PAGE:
Ms. Haslach said her immediate concern was the prospect of mass starvation in Tigray, where Prime Minister Abiy Ahmed’s government was suffocating food, medicine and other humanitarian supplies to millions of people.

Some critics say the Biden administration has been inattentive to Africa, a common complaint about U.S. foreign policy but that it has gained more currency as China, America’s main strategic competitor, plants deeper political and economic roots in the country. continent and anti-American jihadist groups continue to thrive there. Mr. Blinken had planned to visit Africa at the end of the summer, but postponed the trip after the sudden takeover of Afghanistan by the Taliban in mid-August.

The Biden administration did not articulate its vision for the continent, which Mr. Blinken was expected to address during a layover in the Nigerian capital of Abuja, where he planned to deliver a speech on US African policy. He intends to conclude his trip with a visit to the Senegalese capital of Dakar.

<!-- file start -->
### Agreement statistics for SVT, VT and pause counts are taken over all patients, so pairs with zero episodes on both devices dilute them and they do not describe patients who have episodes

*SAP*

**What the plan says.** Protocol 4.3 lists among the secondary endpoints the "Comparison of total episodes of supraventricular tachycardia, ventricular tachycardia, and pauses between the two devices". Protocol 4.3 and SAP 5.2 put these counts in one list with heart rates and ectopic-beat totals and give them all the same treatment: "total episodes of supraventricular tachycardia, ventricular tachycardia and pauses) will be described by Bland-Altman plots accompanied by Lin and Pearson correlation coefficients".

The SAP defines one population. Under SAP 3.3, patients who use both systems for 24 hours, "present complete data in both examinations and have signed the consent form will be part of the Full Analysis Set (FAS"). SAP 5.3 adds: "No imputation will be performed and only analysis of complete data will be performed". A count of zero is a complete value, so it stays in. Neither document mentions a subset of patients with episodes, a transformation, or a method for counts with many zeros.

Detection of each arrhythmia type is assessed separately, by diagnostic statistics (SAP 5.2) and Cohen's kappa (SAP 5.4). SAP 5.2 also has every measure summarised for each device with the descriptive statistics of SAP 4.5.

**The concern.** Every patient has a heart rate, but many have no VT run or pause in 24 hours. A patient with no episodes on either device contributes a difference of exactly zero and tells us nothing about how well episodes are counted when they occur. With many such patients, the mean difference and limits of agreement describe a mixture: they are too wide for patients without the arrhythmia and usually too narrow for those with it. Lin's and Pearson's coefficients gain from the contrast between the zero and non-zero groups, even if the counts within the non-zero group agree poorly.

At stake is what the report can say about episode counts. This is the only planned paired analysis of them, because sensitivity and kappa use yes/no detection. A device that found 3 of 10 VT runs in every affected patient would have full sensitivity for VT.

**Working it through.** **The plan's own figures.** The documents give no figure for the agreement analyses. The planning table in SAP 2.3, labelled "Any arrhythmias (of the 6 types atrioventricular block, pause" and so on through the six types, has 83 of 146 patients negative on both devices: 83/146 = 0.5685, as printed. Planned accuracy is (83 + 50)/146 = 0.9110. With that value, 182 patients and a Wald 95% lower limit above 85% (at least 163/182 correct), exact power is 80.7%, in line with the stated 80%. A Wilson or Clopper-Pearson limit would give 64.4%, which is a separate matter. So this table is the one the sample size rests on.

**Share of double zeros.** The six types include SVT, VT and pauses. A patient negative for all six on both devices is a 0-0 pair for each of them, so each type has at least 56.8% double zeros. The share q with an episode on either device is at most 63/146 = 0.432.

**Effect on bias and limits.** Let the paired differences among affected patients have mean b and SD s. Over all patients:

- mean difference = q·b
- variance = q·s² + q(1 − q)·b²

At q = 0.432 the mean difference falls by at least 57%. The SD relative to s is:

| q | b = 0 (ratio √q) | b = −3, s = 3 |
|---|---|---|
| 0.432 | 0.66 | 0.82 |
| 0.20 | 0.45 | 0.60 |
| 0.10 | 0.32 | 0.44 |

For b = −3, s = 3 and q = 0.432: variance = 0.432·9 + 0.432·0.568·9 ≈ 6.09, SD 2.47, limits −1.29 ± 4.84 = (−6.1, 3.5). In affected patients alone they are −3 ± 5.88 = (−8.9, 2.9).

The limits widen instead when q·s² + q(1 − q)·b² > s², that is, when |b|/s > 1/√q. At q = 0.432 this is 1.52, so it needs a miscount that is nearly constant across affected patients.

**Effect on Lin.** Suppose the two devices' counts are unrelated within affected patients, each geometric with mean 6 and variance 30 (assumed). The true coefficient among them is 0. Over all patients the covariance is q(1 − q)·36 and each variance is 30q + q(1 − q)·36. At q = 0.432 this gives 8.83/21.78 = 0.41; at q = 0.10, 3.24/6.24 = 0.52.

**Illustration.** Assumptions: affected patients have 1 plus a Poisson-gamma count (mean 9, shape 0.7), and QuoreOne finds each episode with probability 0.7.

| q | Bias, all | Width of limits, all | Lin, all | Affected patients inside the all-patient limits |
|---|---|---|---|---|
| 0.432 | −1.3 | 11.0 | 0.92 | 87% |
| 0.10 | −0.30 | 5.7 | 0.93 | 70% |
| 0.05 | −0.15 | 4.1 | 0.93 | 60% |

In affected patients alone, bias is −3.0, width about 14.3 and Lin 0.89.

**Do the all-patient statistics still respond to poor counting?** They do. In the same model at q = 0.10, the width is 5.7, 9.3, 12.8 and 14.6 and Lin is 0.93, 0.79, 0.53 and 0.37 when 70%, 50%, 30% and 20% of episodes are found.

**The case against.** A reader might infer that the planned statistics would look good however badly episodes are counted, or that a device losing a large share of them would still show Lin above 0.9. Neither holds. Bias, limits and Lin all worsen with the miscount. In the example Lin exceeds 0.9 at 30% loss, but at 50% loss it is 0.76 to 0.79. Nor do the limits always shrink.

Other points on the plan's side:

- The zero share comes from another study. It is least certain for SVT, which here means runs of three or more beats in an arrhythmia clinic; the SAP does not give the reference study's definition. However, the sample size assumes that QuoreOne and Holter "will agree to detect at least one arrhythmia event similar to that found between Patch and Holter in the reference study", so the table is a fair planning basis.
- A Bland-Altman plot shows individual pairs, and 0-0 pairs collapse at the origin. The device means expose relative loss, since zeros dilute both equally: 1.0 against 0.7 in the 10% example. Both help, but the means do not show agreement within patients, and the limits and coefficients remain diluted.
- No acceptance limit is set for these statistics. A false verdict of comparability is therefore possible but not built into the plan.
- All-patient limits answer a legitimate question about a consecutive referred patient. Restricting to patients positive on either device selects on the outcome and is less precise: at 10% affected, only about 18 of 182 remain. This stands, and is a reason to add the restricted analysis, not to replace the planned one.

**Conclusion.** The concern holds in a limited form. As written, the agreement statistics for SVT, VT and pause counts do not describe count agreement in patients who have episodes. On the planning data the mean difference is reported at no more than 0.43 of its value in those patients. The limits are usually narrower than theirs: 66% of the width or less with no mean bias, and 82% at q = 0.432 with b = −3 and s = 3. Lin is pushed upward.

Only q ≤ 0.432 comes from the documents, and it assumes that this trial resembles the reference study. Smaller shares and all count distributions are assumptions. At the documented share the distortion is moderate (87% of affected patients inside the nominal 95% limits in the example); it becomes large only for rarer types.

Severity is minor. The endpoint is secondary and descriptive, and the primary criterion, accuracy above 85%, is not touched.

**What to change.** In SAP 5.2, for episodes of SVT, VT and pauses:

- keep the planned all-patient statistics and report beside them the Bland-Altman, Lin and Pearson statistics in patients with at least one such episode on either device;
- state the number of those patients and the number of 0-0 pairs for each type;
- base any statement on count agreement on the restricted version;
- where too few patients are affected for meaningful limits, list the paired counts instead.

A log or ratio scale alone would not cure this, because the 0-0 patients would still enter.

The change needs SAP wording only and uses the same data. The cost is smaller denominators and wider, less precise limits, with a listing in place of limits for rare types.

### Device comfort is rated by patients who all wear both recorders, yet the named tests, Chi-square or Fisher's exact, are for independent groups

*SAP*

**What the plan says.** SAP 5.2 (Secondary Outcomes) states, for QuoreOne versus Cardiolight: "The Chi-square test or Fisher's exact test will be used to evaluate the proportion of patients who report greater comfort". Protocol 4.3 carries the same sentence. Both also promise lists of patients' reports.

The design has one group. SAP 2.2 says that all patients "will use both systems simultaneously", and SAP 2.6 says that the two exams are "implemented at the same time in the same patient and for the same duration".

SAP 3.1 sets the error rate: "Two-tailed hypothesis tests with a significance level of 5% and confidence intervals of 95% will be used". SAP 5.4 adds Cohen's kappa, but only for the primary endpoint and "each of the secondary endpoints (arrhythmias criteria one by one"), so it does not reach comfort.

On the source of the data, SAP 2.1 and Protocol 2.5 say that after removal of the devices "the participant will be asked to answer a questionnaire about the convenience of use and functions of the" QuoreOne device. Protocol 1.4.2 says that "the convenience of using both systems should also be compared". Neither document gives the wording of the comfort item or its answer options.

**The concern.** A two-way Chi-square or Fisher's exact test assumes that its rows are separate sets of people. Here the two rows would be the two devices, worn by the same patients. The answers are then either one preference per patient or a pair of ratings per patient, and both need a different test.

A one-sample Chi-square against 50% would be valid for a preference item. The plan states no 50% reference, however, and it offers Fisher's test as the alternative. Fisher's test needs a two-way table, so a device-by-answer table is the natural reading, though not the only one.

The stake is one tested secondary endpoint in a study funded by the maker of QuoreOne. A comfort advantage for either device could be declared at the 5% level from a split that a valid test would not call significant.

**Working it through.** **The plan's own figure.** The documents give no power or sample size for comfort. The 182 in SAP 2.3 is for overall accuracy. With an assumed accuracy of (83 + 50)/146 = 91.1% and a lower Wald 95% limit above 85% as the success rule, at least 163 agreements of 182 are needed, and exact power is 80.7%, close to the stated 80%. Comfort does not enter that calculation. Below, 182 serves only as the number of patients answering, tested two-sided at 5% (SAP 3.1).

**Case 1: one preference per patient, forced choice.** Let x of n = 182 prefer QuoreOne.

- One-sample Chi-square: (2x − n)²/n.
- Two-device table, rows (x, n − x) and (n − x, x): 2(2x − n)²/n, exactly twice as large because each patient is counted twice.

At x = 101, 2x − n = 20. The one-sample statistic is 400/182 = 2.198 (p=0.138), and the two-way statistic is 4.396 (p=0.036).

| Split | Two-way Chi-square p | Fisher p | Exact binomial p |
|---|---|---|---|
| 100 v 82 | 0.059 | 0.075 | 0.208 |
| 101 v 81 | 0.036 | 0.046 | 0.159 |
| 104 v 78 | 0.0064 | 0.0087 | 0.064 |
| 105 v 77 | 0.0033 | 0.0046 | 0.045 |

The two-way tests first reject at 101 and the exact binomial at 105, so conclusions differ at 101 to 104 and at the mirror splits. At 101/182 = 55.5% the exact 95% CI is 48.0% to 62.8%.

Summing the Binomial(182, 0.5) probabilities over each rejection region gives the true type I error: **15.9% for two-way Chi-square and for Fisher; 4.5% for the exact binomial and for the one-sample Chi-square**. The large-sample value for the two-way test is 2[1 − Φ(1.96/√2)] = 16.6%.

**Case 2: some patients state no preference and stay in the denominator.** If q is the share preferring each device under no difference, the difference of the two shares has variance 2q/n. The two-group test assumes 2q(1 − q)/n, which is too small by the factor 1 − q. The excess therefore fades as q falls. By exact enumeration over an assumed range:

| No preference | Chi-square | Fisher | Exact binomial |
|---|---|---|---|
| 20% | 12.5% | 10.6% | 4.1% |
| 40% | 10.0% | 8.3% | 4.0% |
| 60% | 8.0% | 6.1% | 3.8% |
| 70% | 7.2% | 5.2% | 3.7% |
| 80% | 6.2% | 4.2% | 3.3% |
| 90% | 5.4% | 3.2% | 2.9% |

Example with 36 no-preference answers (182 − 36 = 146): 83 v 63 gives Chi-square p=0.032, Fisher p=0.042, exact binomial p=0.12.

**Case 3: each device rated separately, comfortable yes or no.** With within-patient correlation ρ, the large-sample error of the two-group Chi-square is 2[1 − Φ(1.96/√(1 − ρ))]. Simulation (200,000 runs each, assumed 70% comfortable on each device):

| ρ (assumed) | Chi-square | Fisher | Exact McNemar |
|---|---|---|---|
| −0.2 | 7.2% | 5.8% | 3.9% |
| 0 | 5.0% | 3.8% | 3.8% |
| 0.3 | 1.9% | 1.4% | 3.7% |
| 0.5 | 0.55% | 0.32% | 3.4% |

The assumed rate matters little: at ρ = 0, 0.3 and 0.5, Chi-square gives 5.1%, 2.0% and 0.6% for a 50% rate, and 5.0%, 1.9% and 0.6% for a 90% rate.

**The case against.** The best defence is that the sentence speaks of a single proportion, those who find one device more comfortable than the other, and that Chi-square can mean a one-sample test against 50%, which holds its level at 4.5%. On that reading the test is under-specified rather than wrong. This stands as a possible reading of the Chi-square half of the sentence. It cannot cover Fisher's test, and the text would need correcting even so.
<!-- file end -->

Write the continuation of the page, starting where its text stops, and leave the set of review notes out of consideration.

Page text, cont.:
American officials are concerned about democratic misleading across Africa, which has seen a wave of military coups in recent months, particularly in Sudan, where a coup last month crushed a democratic transition that has followed in 2019 the ousting of the country’s longtime autocratic ruler, Omar Hassan. al-Bashir. Experts say that four successful military coups in Africa this year – also in Guinea, Chad and Mali – they are the highest number for over 40 years.

Democracy will be a central theme of Mr. Blinken’s visit to Nigeria, whose government Mr. Biden he condemned for endemic corruption and for violently repressing protesters in search of greater civil society freedoms.